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Gold and religion

In the entire recorded history of mankind, gold occupies a prominent place. It is found in the economy as a carrier of value, in art as a symbol of greatness, and in social interactions as a sign of high status. Religions around the world reinforce this key place for gold, using it literally, in divinity-related contexts, or metaphorically, as a mark of purity.

Today’s most widespread religion, encompassing more than two billion people – we are talking, of course, of Christianity in all its forms – is a rich source of examples of this attitude towards gold. In one of the most enduring and fascinating legends of Christianity (see Exodus 25: 10-22), God himself, through the voice of Moses, ordered his people to build a wooden box in which to keep the Ten Commandments; The lid of this box was made entirely of gold, adorned with two solid gold cherubs, so that from among them he could come to speak with his people and appease their souls. The famous lost gold mines of King Solomon, believed to have existed (if they existed) in Africa, are mentioned in connection with the construction of the first temple in Jerusalem. In addition, the Magi presented the baby Jesus with gold, frankincense, and myrrh (all signs of royalty).

It is remarkable that one of the oldest religions in the world, Hinduism, hails wealth as one of the four goals that were set on man during his life on earth. Along with righteousness (dharma), sensual pleasure (kama) and freedom (moksa), prosperity (artha) is even a duty for the Hindu man, who should accumulate as much wealth as possible without crossing the established line of morality. by the Vedas. Hindus see gold as pure enough to contain their souls: Yama, the god of justice, is depicted holding a mirror of fire and a set of gold scales to measure the spirit of the dead as they enter the afterlife.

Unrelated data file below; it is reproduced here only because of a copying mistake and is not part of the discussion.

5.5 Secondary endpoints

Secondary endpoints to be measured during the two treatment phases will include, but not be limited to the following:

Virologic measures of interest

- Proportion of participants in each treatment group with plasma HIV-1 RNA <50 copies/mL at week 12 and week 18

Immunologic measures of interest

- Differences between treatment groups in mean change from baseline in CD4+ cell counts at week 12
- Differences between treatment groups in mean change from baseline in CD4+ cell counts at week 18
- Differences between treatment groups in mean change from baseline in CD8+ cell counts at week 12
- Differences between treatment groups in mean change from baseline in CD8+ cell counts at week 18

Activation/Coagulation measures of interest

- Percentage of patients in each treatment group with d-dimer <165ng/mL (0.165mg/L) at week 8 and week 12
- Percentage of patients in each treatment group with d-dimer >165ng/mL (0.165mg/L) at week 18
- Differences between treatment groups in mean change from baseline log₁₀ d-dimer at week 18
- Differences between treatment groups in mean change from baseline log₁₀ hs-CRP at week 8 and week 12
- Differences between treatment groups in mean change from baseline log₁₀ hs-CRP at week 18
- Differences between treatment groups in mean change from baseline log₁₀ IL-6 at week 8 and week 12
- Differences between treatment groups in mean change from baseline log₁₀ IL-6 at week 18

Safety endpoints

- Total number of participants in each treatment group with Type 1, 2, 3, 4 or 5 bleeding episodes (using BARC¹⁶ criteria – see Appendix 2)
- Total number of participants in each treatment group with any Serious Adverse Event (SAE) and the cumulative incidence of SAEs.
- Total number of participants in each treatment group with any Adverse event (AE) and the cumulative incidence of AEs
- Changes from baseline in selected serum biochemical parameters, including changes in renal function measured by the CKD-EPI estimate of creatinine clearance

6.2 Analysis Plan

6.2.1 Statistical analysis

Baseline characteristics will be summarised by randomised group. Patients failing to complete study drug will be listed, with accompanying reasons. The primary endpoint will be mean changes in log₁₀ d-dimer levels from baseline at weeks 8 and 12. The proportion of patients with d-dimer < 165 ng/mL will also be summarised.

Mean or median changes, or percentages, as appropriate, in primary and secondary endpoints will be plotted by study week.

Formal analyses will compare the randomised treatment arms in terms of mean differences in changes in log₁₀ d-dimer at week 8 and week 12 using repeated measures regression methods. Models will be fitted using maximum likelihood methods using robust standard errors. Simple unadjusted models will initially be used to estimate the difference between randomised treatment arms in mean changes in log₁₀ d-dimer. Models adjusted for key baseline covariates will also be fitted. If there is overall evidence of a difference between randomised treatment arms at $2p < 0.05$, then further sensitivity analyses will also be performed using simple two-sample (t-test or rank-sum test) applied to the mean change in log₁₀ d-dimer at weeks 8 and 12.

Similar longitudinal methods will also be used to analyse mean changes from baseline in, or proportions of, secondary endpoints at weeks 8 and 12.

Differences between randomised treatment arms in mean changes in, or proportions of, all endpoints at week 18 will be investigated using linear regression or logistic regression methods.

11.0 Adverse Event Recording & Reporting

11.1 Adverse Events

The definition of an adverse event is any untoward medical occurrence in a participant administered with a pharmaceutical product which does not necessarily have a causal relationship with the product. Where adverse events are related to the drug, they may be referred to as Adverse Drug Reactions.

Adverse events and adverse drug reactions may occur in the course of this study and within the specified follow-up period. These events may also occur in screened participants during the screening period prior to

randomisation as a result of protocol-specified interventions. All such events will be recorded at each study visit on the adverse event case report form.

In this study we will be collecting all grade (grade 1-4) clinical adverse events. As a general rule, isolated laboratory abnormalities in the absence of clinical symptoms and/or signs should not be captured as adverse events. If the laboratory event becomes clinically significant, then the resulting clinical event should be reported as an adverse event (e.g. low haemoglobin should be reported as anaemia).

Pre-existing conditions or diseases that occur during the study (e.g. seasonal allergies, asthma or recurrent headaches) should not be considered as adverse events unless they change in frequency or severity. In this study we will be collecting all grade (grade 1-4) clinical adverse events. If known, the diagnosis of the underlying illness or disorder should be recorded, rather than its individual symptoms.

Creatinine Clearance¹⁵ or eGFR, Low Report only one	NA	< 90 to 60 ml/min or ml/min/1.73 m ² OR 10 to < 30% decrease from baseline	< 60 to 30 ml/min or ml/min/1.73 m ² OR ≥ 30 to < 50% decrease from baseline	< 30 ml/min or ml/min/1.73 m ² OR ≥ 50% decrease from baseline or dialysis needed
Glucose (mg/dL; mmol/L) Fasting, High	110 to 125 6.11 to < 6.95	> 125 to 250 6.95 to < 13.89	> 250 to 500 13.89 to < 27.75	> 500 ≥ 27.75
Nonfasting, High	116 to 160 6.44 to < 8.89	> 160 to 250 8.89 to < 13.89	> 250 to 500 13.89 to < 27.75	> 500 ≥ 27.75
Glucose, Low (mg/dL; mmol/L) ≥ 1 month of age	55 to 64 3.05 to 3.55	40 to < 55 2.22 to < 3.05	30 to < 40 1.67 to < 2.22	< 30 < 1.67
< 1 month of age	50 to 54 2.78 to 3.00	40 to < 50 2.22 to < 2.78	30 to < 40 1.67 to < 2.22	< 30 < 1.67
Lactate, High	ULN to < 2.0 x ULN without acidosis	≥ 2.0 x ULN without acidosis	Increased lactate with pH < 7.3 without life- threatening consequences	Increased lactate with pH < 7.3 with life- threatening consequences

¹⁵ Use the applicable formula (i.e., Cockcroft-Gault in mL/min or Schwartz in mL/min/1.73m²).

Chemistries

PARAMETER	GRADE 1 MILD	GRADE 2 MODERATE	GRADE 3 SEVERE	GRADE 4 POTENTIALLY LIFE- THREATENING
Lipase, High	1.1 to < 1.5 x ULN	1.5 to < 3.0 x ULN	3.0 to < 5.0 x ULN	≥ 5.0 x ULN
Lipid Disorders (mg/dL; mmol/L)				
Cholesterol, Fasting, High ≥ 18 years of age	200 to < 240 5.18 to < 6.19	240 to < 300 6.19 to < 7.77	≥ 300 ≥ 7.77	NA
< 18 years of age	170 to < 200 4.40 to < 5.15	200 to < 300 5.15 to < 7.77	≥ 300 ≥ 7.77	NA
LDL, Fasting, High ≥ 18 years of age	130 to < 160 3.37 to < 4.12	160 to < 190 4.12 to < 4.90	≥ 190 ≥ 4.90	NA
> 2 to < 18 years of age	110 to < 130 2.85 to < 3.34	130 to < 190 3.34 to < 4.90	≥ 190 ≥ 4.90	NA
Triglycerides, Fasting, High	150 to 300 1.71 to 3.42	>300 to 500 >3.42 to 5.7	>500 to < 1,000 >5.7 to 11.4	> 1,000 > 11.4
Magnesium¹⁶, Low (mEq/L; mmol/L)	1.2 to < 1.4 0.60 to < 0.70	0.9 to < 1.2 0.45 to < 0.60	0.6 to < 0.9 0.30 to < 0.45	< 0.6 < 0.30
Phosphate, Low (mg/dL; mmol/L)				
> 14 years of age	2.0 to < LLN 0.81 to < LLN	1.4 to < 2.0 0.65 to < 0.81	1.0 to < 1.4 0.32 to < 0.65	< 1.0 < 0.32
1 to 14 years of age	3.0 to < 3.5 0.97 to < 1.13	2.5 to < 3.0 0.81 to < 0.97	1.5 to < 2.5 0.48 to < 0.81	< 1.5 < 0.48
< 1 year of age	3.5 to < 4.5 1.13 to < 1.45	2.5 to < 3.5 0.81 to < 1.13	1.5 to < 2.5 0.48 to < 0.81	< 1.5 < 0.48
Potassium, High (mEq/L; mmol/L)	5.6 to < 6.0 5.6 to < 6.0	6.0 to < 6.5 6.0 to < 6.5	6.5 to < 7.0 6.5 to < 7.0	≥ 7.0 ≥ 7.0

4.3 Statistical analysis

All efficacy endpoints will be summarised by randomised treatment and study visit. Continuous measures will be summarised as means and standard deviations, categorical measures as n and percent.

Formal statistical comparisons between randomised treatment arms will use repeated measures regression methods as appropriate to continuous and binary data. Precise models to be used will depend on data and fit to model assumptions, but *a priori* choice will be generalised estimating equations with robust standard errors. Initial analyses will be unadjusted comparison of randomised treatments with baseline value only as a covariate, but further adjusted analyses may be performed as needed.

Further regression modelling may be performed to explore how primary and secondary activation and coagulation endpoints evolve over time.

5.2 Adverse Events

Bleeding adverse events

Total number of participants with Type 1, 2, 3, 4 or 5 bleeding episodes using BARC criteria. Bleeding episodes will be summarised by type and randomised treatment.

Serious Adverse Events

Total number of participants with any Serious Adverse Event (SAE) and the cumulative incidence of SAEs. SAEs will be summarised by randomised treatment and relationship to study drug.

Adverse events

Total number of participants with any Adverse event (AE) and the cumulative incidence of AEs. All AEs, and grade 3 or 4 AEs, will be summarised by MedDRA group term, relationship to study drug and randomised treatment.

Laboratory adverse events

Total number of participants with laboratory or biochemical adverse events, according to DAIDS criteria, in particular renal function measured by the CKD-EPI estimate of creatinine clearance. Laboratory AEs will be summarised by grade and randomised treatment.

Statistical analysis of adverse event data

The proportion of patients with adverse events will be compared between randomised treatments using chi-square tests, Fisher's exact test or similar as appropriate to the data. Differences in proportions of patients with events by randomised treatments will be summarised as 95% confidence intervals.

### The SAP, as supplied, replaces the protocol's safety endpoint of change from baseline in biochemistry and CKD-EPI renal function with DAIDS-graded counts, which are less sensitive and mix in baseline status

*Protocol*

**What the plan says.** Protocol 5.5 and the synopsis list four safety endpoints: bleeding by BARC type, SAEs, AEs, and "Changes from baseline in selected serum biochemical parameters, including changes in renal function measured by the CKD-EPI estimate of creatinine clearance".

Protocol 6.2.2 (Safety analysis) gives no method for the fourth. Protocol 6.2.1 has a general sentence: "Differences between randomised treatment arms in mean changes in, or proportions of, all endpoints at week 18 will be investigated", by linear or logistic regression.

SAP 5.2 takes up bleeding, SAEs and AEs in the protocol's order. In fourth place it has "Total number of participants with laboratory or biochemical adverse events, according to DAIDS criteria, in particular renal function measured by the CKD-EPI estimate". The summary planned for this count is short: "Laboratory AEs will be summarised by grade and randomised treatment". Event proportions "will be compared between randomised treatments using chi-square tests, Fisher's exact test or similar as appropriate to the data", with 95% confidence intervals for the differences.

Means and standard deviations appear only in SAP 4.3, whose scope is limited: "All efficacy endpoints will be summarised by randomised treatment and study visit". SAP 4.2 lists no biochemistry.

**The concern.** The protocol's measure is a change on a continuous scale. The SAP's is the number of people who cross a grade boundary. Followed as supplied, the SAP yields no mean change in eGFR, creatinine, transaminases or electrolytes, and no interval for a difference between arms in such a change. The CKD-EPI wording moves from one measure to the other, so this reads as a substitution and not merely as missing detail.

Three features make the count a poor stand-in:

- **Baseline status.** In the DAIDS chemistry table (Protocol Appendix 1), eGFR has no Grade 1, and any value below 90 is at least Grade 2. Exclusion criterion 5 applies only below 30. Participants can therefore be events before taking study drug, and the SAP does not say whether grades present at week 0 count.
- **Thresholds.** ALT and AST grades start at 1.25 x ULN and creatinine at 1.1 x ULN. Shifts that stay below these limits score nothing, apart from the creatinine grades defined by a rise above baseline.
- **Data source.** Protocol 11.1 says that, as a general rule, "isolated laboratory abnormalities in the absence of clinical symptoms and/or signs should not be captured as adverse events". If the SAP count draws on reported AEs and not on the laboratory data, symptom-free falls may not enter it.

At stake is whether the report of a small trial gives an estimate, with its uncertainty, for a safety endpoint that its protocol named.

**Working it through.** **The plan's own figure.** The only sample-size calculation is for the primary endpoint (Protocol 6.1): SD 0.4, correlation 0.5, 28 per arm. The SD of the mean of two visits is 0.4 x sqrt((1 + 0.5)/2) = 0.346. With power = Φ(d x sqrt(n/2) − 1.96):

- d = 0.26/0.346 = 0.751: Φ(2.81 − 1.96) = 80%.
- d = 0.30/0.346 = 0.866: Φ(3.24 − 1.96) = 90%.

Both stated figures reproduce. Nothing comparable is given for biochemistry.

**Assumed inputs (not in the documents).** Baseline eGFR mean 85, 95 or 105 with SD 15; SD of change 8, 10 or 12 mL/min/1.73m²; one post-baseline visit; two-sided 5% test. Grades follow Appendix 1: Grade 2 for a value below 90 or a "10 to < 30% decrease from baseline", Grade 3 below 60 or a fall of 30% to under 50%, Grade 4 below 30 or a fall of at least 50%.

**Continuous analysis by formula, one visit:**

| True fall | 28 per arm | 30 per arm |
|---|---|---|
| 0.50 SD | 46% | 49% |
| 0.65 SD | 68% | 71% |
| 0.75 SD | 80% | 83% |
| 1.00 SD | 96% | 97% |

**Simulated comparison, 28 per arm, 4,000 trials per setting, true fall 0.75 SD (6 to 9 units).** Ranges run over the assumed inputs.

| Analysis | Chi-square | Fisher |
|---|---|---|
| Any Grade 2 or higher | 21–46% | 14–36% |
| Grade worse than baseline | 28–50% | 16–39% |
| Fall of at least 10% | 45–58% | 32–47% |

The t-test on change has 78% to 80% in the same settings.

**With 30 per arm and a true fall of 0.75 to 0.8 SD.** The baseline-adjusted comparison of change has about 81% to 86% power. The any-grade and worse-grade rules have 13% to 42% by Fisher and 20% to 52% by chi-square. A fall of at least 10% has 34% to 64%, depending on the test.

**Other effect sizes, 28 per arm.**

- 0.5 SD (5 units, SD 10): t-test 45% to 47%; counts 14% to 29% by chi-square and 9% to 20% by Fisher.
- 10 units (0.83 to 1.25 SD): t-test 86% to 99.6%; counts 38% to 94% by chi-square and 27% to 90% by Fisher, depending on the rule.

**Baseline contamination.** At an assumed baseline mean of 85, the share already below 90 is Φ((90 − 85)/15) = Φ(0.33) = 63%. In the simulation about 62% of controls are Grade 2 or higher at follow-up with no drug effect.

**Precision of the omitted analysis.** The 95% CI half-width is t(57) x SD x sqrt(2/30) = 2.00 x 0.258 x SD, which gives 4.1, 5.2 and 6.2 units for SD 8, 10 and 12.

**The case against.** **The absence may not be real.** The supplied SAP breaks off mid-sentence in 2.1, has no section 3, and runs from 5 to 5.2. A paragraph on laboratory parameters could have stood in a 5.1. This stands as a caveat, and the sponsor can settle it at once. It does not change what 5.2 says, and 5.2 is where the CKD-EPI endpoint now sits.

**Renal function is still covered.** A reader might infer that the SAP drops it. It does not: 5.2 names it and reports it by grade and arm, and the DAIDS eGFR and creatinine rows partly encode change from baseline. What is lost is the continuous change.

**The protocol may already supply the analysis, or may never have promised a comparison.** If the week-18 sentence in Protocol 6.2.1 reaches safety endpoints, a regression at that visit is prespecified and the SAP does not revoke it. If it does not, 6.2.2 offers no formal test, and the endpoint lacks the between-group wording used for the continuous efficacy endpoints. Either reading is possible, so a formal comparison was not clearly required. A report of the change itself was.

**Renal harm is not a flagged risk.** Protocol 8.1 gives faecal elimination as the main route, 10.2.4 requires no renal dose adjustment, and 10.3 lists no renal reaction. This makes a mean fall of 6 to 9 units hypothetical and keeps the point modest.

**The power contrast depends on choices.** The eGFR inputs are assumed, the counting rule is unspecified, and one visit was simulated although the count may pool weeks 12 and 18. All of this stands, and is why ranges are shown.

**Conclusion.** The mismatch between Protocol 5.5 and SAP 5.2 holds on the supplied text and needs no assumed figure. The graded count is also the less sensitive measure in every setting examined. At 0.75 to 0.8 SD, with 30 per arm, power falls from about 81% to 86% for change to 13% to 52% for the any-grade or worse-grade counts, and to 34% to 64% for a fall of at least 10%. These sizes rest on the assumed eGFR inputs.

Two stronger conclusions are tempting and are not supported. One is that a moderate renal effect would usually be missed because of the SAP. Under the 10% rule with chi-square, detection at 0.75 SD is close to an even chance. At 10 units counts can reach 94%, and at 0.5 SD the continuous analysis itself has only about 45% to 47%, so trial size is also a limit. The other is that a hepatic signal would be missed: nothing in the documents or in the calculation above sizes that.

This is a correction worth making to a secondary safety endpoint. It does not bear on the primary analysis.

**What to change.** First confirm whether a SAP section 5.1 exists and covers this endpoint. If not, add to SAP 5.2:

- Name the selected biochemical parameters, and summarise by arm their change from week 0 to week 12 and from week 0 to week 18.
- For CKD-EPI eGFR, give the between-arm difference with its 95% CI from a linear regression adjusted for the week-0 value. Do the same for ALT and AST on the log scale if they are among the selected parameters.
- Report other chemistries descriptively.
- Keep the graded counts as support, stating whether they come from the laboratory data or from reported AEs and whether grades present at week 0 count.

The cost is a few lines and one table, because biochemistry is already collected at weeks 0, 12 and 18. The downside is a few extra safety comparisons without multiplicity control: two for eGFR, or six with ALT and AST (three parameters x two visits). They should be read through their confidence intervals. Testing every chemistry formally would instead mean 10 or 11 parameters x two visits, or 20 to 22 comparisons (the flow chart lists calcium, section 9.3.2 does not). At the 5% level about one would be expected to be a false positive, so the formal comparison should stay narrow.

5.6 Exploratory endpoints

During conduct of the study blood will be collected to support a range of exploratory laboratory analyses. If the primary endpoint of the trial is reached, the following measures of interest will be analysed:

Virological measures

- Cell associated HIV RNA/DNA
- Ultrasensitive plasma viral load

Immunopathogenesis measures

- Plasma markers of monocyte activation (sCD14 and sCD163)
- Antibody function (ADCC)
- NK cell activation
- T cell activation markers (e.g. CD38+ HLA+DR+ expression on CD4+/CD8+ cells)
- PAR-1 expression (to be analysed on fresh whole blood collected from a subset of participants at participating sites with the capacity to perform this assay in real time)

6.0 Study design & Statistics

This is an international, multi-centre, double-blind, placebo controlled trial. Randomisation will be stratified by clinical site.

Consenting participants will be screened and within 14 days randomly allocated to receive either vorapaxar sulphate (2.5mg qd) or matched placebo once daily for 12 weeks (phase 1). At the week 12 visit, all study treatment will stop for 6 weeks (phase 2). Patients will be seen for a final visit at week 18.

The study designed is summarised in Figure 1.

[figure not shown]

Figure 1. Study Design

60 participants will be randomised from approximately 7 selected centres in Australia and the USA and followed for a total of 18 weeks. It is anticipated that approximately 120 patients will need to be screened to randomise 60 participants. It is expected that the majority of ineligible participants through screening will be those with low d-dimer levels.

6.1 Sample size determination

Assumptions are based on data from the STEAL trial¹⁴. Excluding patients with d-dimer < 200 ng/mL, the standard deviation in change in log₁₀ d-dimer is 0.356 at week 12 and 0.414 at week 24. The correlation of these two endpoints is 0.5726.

On the more mischievous side of religious narrative, the ancient Greek god Zeus, ruler of all other gods and men, known to be partial to earthly women, approached one of them (Danae), in the form of a shower of gold. ; the result of this union was the hero Perseus (who killed the evil Medusa). The golden fleece, another famous piece of Greek mythology, is said to come from a winged ram sired by the sea god Poseidon.

Many other religions and beliefs treasure gold for its properties and use it to symbolize purity, constancy, divinity, etc. Most representations of gods, whether monotheistic or polytheistic, include some element of gold: most of the time a crown, or entire limbs made from it, the throne, the book of scriptures, etc. Clearly, since the dawn of civilized man, gold has been associated with value and thus has been validated over any other type of material possession.

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